The Rashtrakuta dynasty ruled over large portions of India from the 8th to 12th century. India at the time was under the threat of invasion from the Arabs, who conquered Sind in 712 (Thapar 2002:407) and were looking to expand to the west and control trade routes in the region. A royal family called the Calukyas controlled this territory and successfully resisted Arab attacks. This significantly weakened their power though. Seeing an opportunity an official in the Calukyas’ administration named Dantidurga declared his independence in 753 (Thapar 2002:334). The dynasty that he and his family formed the core of was called the Rashtrakuta, with their capital based in Ellora. After Dantidurga came Krsna 1, who was responsible for starting construction of Kailasa temple at Ellora in the late 8th century (Majunder 244). This rock-temple was entirely out of a hillside to represent Mt. Kailasa, which is a mountain in the Himalayas said to be the home of Vishnu. The physical dimensions of Kailasa are staggering. It is estimated to be 109 feet wide and 164 feet deep with over 200 000 tons of rock excavated in its creation (Smith 38).
This dynasty had the advantage of geographically situated nearly in the middle of India along the top of the Deccan Plateau (Robb 57). This position afforded many opportunities for expansion. The Rashtrakutas took advantage of this and frequently interfered with both the northern and southern kingdoms of India. The northern kingdoms were particularly easy to prey on, as there was no one powerful enough to effectively repel the Rashtrakutas.
The Rashtrakutas also controlled large portions of the western coast of India. The majority of the trade with West Asia came through these ports and much of the Rashtrakutas wealth along with it. Tea and cotton textiles were exported out of the kingdom and horses were imported to be sold further inland (Thapar 2002:408). The Rashtrakutas under Amoghavarsha also maintained good relations with the Arabs in Sind and traded extensively with them. Amoghavarsha was one of the longest-reigning kings in India (ruled from 815-877) and also one of the most powerful. His power was so great he was acknowledged as one of the greatest monarchs in the world along with the Caliph of Baghdad, Emperor of China, and the Emperor of Rome (Smith 216). He was favorable to the Jain religion, and may have been partially responsible for its rise in popularity, along with the decline in Buddhism (Robb 52).
A major focus of the Rashtrakuta dynasty was the control of Kanauj. This northern city was a hub of trade routes heading both east and south. It has been viewed as a symbol of power in northern India since the post-Gupta period (Thapar 1966:406). The Rashtrakuta, Pratihara, and Pala were all kingdoms focused on controlling this city, with the Rashtrakutas doing so on two occasions. One of these conquests came in 916 when Indra III captured the capital from Mahipala. Indra III was unable to control the city for long however (Smith 204).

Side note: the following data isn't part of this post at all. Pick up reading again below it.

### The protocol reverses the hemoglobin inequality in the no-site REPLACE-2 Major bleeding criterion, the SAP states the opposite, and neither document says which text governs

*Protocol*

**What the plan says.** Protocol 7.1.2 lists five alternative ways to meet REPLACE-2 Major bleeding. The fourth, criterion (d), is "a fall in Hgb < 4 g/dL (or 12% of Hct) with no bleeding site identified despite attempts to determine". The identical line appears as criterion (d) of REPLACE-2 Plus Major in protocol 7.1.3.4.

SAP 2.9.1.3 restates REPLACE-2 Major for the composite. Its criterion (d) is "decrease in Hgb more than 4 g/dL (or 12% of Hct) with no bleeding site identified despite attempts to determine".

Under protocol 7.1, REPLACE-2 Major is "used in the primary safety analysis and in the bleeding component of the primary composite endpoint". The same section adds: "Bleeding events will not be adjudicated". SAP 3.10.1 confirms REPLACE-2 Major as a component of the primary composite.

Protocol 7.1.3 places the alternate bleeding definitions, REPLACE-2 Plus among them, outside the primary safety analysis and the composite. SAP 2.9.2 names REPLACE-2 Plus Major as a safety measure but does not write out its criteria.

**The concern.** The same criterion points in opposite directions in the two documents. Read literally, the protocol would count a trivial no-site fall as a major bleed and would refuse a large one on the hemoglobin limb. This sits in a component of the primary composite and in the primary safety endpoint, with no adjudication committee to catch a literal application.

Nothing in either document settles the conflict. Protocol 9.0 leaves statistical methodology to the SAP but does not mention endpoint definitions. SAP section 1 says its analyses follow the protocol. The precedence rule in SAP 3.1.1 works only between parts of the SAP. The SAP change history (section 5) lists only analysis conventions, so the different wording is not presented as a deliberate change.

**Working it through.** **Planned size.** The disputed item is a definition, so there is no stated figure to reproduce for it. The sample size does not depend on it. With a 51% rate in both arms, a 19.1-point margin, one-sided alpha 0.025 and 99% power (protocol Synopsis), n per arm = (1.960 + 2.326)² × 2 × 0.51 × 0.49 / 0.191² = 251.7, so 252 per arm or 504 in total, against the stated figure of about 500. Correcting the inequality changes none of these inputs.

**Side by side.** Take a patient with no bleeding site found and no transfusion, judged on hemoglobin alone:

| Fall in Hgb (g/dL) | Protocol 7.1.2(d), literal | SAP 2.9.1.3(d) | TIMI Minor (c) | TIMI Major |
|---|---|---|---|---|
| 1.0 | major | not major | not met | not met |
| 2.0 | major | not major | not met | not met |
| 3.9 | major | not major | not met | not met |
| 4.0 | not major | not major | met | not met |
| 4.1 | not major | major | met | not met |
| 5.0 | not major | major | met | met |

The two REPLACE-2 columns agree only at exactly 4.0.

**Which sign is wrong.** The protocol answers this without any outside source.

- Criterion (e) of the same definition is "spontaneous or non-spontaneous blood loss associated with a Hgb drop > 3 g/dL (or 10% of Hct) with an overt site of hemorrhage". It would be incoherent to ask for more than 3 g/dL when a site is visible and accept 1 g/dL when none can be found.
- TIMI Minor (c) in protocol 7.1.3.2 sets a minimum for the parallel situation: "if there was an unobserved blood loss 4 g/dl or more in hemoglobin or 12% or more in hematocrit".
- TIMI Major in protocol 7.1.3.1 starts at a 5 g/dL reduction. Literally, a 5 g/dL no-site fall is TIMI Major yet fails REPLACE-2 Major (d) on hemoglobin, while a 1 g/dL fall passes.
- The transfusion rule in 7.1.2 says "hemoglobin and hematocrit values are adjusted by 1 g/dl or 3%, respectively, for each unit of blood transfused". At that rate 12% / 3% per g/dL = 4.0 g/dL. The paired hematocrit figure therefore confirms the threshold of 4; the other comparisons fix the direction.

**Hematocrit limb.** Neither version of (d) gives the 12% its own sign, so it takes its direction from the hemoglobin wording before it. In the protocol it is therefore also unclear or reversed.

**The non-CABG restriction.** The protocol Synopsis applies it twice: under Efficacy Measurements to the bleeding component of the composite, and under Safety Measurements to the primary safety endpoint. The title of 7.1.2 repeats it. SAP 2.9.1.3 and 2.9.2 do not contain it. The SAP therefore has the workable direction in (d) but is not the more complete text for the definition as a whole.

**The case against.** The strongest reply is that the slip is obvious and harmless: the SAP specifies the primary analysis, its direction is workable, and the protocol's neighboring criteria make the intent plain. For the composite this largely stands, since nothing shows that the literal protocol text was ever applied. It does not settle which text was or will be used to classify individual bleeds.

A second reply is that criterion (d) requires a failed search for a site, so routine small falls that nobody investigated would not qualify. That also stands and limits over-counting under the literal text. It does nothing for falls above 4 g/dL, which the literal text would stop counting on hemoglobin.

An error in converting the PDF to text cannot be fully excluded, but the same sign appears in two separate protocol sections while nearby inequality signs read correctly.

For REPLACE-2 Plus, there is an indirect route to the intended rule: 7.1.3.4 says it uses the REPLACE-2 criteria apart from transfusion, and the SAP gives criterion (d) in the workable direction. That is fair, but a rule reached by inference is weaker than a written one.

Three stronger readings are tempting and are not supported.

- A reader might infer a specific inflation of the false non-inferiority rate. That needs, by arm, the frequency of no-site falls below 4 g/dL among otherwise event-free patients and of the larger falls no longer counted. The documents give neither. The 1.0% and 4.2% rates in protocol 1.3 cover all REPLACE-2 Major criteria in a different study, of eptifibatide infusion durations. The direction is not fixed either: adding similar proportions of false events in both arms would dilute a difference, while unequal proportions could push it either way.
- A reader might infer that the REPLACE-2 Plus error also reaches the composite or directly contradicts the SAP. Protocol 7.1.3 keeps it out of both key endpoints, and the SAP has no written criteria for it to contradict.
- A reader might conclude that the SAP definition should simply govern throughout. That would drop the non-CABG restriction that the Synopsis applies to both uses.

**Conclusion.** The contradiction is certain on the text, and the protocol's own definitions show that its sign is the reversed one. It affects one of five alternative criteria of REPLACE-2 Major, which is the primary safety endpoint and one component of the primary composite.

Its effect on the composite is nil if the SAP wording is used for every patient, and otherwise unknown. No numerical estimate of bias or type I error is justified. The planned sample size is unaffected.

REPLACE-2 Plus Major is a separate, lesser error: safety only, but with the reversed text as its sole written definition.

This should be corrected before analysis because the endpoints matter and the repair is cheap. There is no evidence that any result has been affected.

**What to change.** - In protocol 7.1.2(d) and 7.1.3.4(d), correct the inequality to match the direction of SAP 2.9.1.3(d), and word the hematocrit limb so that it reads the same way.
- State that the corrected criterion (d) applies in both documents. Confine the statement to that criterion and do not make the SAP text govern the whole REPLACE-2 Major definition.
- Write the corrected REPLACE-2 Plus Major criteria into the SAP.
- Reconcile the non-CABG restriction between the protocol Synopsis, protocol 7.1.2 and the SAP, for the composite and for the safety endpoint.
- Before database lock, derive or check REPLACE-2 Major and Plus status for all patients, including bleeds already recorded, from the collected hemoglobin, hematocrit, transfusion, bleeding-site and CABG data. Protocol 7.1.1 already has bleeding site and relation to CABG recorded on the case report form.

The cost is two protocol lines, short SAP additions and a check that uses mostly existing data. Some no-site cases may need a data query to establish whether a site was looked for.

By the end of the 10th century the geographical advantages the Rashtrakutas had enjoyed turned to disadvantages, as new powers in the north and south emerged as threats. In the south Deccan the Colas were becoming the dominant kingdom in the area (Thapar 1966:364). The Calukya dynasty, whom the Rashtrakutas had originally overthrown, was regaining much of their former power and territory. With this new threat in the south the Rashtrakutas were unable to keep the Colas from regaining their northern territories. Along with the threat of these two kingdoms was the rise of the Shilaharas in the north-western Decca. They took over much of the western coast and port cities of Western India. This power was so absolute that the Shilaharas gave themselves the title of “Lords of the West” (Thapar 2002:369) in reference to their control over trade in the region. In the end the Rashtrakuta’s dynasty came full circle and was overthrown by the Calukyas that Dantidurga had claimed independence from hundreds of years ago.
References and Recommended Further Reading
Datta, Kalinkar,. Majunder, R.C,.and Raychaudhuri, H.C. (1967) An Advanced History of India. New York: St. Martin’s Press
Smith, G.E. Kidder (1990) Looking at Architecture. New York: Harry Abrams
Thapar, Romila (1996) A History of India Vol 1. Baltimore: Penguin Books
Thapar, Romila(2002) Early India: From Origins to AD 1300. Berkley: University of California Press
Vincent, Smith (1981) The Oxford History of India 4th Edition. Delhi: Oxford University Press
Wolpert, Stanley (1997) A New History of India 5th Edition. New York: Oxford University Press
Arabs in India
Written by Scott Wong (Spring 2009), who is solely responsible for its content.